In the York Region of Ontario, Medical Officer Dr. Karim Kurji has watched new coronavirus variants spread and is seeing just how they’re different — and how public health officials will need to adjust their pandemic approach to keep them out.
There have been household contacts getting sick with symptoms in as little as 12 hours, a higher proportion of cases ending up in hospital and some people appear to be getting infected during shorter interactions, according to Kurji.
“When we’ve followed up with cases, some of them have been doing exactly what we’ve advised them to be doing when they go out just for essential visits, and their contacts externally have been brief, but even within that short period of time, they seem to have acquired infection,” Kurji said.
As of Wednesday afternoon, Kurji said the York Region had detected 99 coronavirus variant cases, including 28 cases of B117, the variant first found in the United Kingdom. Health officials are still waiting for sequencing results in the other cases.
Kurji said only a small proportion have been linked to travel, meaning coronavirus variants are circulating in the community. That has his team taking an aggressive approach to try to stop the virus variants from spreading and taking over.
“Given that there’s a little bit of a delay before we get notification that this is actually a variant we’re treating every case of COVID-19 now as a potential variant case and then if it isn’t a variant, we can relax,” Kurji said.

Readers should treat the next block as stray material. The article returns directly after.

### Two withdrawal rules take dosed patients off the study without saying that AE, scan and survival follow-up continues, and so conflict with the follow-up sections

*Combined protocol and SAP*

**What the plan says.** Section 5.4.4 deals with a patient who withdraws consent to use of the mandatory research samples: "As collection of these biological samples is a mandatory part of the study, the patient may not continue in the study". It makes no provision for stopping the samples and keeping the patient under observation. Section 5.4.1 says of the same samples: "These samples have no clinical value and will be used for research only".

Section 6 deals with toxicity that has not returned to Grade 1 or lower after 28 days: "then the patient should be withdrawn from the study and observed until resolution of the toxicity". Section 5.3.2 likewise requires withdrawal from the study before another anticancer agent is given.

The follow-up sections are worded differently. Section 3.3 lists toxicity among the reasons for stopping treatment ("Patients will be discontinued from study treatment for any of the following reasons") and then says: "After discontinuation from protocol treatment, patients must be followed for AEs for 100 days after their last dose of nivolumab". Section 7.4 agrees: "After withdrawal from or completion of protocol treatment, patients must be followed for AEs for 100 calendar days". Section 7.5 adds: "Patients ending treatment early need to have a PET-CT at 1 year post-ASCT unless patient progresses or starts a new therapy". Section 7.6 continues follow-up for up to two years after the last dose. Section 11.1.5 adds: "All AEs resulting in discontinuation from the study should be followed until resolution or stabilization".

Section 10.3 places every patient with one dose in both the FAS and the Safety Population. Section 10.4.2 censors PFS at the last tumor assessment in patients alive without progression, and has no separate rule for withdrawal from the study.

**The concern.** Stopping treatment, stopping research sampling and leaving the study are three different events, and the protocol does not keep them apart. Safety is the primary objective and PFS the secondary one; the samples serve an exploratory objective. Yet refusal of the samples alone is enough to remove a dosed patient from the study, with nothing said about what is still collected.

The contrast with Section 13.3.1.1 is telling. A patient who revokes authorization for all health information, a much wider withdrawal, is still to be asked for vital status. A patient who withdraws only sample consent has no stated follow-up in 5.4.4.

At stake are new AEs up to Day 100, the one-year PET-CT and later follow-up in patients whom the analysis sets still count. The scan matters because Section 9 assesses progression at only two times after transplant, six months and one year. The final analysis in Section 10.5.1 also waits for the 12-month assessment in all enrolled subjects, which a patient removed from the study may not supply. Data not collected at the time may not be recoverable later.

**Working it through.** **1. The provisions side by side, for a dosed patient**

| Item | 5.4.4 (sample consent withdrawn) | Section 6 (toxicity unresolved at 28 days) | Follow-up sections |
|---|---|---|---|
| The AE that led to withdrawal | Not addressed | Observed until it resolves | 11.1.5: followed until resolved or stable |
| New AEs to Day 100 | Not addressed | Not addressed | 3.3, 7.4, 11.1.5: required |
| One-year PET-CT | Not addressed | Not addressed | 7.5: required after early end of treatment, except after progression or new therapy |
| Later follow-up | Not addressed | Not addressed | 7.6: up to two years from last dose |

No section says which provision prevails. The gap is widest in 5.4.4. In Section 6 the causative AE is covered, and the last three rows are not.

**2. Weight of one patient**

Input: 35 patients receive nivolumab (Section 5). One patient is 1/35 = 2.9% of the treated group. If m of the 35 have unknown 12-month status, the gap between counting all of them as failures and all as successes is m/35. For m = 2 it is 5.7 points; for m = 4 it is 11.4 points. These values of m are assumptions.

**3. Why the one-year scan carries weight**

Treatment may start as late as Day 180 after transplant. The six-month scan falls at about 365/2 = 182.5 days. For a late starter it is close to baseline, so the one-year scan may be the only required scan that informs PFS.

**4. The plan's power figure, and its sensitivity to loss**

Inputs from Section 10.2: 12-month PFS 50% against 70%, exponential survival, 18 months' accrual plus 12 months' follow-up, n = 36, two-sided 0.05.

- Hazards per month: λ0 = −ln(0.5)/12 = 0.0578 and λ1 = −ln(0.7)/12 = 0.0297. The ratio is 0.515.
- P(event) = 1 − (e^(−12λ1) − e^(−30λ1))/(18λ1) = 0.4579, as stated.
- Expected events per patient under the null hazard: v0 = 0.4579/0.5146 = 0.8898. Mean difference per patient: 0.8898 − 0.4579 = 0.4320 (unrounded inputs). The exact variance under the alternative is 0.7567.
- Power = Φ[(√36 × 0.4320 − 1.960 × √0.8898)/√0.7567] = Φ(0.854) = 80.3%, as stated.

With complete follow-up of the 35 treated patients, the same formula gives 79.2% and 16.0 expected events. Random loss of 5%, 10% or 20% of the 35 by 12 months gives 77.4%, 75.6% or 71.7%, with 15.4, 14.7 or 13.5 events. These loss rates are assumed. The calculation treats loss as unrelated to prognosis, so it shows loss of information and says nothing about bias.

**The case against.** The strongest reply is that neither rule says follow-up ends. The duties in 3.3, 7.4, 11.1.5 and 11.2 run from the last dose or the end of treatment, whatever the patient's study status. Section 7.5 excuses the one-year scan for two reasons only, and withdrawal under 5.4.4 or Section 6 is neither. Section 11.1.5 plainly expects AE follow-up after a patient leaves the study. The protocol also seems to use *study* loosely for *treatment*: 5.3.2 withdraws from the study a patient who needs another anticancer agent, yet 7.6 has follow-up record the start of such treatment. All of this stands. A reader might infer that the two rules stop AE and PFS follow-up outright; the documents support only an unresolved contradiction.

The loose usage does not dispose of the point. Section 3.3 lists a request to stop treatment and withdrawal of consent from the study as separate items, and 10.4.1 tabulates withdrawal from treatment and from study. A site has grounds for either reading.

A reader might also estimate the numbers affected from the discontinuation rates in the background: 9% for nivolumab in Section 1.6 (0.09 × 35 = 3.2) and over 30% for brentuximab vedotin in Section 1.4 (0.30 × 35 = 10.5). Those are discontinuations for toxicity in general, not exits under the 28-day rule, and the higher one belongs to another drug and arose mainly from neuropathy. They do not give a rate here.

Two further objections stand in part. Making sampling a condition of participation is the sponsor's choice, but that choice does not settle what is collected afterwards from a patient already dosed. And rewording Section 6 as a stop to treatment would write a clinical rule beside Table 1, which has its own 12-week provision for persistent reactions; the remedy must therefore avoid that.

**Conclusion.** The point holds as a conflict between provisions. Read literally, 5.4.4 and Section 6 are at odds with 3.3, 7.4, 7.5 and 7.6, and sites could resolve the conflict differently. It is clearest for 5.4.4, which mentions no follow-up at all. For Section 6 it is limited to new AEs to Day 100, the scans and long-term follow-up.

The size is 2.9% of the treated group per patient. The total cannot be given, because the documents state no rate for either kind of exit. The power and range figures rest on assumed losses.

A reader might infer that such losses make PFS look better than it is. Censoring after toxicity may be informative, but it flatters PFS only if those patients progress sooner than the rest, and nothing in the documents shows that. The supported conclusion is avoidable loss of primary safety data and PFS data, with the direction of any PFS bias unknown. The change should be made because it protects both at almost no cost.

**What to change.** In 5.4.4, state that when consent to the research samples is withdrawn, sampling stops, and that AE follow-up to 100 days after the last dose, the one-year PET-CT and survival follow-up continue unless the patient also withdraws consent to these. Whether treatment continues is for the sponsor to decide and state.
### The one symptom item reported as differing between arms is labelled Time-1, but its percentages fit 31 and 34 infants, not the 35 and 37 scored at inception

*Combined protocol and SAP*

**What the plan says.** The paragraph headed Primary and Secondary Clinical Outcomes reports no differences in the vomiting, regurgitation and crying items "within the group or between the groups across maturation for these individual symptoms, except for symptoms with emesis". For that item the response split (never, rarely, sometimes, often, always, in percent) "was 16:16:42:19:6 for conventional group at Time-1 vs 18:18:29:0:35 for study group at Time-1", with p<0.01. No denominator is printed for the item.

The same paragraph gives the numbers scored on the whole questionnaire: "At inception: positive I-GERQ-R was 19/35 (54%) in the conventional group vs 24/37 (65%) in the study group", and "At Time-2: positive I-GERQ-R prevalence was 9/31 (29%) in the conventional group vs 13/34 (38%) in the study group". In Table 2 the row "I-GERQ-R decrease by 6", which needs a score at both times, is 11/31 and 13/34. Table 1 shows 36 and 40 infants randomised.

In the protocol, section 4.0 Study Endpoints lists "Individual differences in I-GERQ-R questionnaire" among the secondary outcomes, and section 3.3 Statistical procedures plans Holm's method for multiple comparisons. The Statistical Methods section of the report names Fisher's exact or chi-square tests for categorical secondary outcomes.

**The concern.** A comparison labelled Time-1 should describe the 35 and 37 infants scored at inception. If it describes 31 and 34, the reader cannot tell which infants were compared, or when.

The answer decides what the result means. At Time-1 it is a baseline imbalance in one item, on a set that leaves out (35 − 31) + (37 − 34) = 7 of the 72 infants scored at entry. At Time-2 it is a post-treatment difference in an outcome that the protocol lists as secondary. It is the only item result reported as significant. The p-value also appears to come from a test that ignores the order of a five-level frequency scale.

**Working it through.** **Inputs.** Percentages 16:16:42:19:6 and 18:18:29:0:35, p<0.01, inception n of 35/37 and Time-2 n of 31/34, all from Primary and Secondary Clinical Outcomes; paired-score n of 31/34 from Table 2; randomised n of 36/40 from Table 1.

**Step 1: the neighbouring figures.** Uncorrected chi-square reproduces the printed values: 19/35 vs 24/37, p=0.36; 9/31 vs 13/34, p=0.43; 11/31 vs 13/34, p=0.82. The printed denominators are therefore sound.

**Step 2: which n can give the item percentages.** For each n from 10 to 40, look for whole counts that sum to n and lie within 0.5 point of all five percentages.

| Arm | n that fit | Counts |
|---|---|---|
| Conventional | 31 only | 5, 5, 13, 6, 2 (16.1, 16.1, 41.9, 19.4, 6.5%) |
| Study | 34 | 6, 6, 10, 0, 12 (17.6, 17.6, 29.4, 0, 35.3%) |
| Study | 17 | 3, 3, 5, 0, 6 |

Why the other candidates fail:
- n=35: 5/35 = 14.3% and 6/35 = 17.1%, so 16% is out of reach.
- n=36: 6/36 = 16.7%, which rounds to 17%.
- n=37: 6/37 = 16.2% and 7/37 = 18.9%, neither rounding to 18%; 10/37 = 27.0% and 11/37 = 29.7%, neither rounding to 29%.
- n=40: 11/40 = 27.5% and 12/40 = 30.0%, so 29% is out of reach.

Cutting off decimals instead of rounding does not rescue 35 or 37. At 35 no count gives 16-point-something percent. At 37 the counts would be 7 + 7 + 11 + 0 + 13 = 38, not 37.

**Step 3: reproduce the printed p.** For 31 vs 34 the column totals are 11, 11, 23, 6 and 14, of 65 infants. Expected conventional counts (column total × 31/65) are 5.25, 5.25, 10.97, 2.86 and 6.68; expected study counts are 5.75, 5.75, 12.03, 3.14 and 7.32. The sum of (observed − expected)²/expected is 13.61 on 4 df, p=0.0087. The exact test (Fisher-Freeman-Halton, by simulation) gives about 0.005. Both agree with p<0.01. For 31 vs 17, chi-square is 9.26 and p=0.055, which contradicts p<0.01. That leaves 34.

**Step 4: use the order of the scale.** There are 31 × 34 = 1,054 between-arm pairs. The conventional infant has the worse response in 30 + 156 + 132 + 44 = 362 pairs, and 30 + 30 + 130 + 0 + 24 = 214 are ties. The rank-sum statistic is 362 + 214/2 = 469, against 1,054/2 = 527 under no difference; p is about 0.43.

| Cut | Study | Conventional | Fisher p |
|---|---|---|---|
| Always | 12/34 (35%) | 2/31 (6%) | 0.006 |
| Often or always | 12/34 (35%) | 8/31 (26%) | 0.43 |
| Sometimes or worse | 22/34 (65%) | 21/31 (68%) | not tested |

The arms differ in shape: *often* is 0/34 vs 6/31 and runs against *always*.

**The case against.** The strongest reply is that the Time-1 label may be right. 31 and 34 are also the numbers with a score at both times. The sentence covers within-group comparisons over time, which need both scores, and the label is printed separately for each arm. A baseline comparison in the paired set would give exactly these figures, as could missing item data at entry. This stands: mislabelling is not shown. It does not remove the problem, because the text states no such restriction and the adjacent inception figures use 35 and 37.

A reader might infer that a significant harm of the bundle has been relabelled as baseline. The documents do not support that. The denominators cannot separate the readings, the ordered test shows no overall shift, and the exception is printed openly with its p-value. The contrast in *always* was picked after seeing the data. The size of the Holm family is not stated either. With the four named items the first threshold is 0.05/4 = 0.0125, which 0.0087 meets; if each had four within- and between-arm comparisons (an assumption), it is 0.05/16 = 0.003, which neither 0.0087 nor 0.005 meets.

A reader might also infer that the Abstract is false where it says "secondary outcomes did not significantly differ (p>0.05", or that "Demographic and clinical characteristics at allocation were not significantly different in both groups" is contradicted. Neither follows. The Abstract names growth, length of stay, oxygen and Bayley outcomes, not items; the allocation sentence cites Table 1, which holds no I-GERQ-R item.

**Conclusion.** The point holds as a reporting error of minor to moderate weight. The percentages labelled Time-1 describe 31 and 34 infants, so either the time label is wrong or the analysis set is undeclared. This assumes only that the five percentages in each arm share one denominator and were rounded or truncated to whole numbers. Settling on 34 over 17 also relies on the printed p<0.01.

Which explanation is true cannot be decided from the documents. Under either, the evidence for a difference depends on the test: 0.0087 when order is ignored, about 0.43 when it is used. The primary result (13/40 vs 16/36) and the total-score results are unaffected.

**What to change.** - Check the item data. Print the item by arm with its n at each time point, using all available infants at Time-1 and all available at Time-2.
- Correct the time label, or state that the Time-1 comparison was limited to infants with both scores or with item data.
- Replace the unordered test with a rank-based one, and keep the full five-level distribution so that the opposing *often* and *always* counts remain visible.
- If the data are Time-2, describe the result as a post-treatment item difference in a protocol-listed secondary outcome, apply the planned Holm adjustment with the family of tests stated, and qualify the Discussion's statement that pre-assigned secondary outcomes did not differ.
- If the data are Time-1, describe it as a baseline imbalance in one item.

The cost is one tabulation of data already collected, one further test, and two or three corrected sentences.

Kurji said York Region has a special team dedicated to coronavirus variant cases in an effort to identify and isolate contacts quickly. They’re following up with virus variant cases daily to ensure people are following guidelines and retesting people before counting the cases as recovered.
Redefining close contacts
They’re also changing the way they determine if someone is a close contact.
Kurji said the York Region has always been more conservative in their approach to this — it uses a cumulative 10 minute threshold with two metres of distance, rather than 15 minutes.
But he said now the region is being even more cautious.
“So we are using subjective methods as well, through the interviews with the individuals to determine whether they would be regarded as close contacts.”
Manitoba health officials learned Monday that the first case of the B117 variant had been detected in the province.
The person had travelled outside Canada and is now recovered. Health officials said Tuesday that their five household contacts were isolating and had not tested positive for the virus.
Manitoba said this week they are now screening most COVID-19 positive cases for the B117 variant.
Dr. Jazz Atwal, Manitoba’s acting deputy chief public health officer, said Wednesday anything that screens positive for the virus variant is then sent for genomic sequencing to confirm.
Atwal said in addition to that, genomic sequencing is also being used for cases involving international travel, outbreaks, severe illness in people under the age of 50 and cases of possible reinfection.